Recent protests by dozens of residents in Los Angeles County have so far failed to produce an indictment against two sheriff’s deputies who shot to death23-year-old Noel Aguilar, a suspect they were detaining in May 2014. So far, L.A. County District Attorney Jackie Lacey has not filed criminal charges against L.A. Sheriff’s Deputies Albert Murad and Jose Ruiz.
Civil rights organizations added their voices to those of the attorneys for Aguilar's family who asked D.A. Lacey to reopen the case. Her office had previously rejected criminal charges against the deputies for Aguilar's death.
According to documents held by the district attorney’s office, Aguilar was riding his bicycle on the sidewalk along Long Beach Boulevard about 9:45 a.m. on May 26, 2014 when Deputies Albert Murad and Jose Ruiz tried to stop him, according to the district attorney's memo.
A recently-released video taken by a civilian bystander captured the moments in which Noel Aguilar and the two deputies were grappling on the driveway of an apartment complex in Long Beach. According to reports, Aguilar had been riding his bicycle on the side of the road when he was stopped by the police. He chose to run, with the two law officers in close pursuit on foot.
When the officers encountered Aguilar at the apartment complex, his attorney admitted that Aguilar resisted arrest. When the deputies attempted to cuff Aguilar, he was believed to be carrying a gun. It was then that one of the deputies shot at Aguilar but struck his partner instead. While he continued to struggle with the deputies, Aguilar said "I didn't shoot nobody," Aguilar insisted before one of the deputies shot him at point-blank range.
The video appears to show that the deputy who was shot had already taken Aguilar's gun before his partner fired the first shot. The injured deputy gave a similar account to investigators. In reaching a decision not to charge Deputies Murad and Ruiz, the Los Angeles county D.A.’s office also reviewed a bystander’s video that is different from the one they released recently. The more recent video was filmed from the other side of a metal fence and begins by showing Aguilar face down on the ground and the deputies on top of him, trying to wrestle him into handcuffs.
"Is it a gun?" Ruiz asked as he bent over Aguilar.
"It's a gun! It's a gun!" Murad confirmed before cursing at Aguilar and telling him to stop moving. Murad could then be seen taking something from Aguilar and tucking it in his waistband. When the deputies were seeking to handcuff Aguilar, he suddenly broke fee and nearly stood upright. Ruiz fired a single round a Aguilar, but ironically hit Murad in the abdomen instead.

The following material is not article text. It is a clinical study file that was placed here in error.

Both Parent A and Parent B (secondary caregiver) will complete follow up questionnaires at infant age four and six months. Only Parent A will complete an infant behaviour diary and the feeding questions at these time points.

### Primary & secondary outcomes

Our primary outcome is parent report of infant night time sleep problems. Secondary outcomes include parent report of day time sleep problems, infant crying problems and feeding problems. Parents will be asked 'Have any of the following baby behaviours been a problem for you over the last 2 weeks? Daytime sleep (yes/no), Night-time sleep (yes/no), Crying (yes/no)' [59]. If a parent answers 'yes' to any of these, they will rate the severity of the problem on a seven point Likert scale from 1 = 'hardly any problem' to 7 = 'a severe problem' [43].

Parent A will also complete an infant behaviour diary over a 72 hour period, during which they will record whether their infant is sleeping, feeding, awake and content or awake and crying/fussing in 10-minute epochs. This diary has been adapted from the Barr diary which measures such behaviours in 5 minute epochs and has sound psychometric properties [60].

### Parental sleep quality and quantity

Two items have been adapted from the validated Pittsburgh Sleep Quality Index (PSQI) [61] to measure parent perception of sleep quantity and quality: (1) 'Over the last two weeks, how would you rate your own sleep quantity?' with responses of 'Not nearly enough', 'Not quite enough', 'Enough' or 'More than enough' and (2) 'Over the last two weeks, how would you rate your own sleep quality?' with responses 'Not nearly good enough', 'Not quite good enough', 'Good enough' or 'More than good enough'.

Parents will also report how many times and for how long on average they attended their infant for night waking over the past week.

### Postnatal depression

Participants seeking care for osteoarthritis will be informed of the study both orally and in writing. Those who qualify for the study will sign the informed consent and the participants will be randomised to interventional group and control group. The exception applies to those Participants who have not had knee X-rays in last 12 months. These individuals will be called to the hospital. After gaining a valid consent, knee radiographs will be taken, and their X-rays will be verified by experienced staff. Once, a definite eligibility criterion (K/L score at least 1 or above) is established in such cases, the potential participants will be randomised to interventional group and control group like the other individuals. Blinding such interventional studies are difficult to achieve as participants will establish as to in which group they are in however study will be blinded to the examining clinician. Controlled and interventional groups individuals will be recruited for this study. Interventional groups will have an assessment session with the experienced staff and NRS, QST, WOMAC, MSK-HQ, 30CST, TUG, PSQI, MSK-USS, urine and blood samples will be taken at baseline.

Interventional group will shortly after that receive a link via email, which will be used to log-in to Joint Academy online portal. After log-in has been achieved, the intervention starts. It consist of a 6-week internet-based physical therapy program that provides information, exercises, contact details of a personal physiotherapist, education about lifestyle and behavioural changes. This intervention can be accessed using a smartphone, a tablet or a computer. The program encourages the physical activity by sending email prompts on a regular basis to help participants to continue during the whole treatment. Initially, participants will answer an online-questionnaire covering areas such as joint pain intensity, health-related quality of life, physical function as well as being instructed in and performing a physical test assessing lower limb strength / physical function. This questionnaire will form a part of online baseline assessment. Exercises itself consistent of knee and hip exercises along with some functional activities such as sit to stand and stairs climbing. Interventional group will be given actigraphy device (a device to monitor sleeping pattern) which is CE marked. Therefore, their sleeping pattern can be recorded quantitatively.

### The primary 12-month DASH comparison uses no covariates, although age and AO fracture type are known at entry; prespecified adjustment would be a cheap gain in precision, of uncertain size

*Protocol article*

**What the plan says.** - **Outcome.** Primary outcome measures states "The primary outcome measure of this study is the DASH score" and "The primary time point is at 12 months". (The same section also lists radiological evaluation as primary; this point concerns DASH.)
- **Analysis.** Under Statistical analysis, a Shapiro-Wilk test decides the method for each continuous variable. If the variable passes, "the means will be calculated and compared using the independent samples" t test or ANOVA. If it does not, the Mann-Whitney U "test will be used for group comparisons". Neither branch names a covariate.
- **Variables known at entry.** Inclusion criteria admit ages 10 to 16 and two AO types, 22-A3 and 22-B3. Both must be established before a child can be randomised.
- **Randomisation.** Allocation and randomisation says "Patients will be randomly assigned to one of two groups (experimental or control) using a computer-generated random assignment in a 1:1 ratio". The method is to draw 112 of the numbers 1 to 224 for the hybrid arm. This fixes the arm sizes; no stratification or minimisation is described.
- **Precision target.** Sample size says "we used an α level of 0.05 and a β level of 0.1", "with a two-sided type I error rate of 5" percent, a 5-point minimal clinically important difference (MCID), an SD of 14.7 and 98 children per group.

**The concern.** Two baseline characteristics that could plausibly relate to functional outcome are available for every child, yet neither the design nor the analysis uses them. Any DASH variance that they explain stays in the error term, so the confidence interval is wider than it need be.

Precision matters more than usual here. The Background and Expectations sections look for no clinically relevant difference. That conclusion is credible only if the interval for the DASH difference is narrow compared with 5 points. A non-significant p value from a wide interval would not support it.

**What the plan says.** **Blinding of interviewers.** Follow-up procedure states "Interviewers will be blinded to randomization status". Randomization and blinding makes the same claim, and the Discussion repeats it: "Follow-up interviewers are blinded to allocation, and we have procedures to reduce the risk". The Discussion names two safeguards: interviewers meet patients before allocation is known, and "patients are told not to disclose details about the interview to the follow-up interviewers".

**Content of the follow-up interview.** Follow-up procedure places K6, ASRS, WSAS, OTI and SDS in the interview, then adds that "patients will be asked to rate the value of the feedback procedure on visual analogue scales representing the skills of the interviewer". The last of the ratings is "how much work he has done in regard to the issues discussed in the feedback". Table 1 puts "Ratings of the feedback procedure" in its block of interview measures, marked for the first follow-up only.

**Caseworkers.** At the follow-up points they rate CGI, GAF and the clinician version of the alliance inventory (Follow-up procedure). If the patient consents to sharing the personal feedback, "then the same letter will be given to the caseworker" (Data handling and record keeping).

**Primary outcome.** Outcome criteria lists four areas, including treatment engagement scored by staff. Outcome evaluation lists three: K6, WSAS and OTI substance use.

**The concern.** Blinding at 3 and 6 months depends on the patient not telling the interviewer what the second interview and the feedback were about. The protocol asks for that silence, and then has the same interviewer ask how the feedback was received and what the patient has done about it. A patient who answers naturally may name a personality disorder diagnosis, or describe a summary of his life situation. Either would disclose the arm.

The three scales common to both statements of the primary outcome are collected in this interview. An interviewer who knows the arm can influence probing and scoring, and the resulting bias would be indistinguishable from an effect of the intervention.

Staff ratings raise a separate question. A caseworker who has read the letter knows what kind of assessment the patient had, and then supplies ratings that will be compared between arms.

Murad screams, "I've been shot!"
"Where's the gun?" Ruiz asked as the two deputies struggled with Aguilar. "I don't have any," Aguilar replied. Meanwhile, Murad took a gun from his waistband and placed it on the ground. Aguilar insisted several times that he did not shoot anyone. "C'mon, man, why you pulling a gun on me?" Aguilar is heard to say just before Ruiz shot him once in the leg.
Deputy Murad then unholstered his pistol and shot Aguilar three times in the back. He told investigators that he believed Ruiz say "Gun!," thus prompting Aguilar to shoot, thinking that Aguilar had a second gun or had taken Ruiz’s service weapon.
Aguilar’s mother, Elvia Aguilar, joined about 100 protesters who marched to the Compton Station of the Sheriff’s department in Long Beach. She called for justice to be meted out to those responsible for her son’s death. Two persons were arrested at the protest for throwing bottles, while the rest peacefully exercised their First Amendment rights. ‘We Charge Genocide L.A.’ and the ‘Peoples Power Assemblies’ are two of the advocacy groups that organized the protests.
Raul Reyes, an attorney and contributor to USA Today wrote that accusations against police for crimes committed against Latinos does not appear to resonate with the public at large. “One reason that the killings of Latinos by police do not resonate with the public is that they do not fit into the usual black/white narrative of police brutality. Latinos (there are 54 million in America) have been here just as long as any other racial or ethnic group -- in many cases, longer -- but the mainstream media is still not adept at covering the community."
Lamenting that the Latino community does not have a movement similar to Black Lives Matter or spokesmen such as Al Sharpton, Reyes concluded his article by saying “All Americans should demand the highest level of professionalism and accountability from law enforcement. To honor our values of democracy and equality, Latino lives must matter.”
According to the L.A. Times, Latinos are a large and visible part of Southern California law enforcement. Within the Los Angeles Police Department, 45% of its officers are Latino, while Blacks make up about 11 percent. And in the L.A. County Sheriff's Department, Latinos represent 43% of the ranks.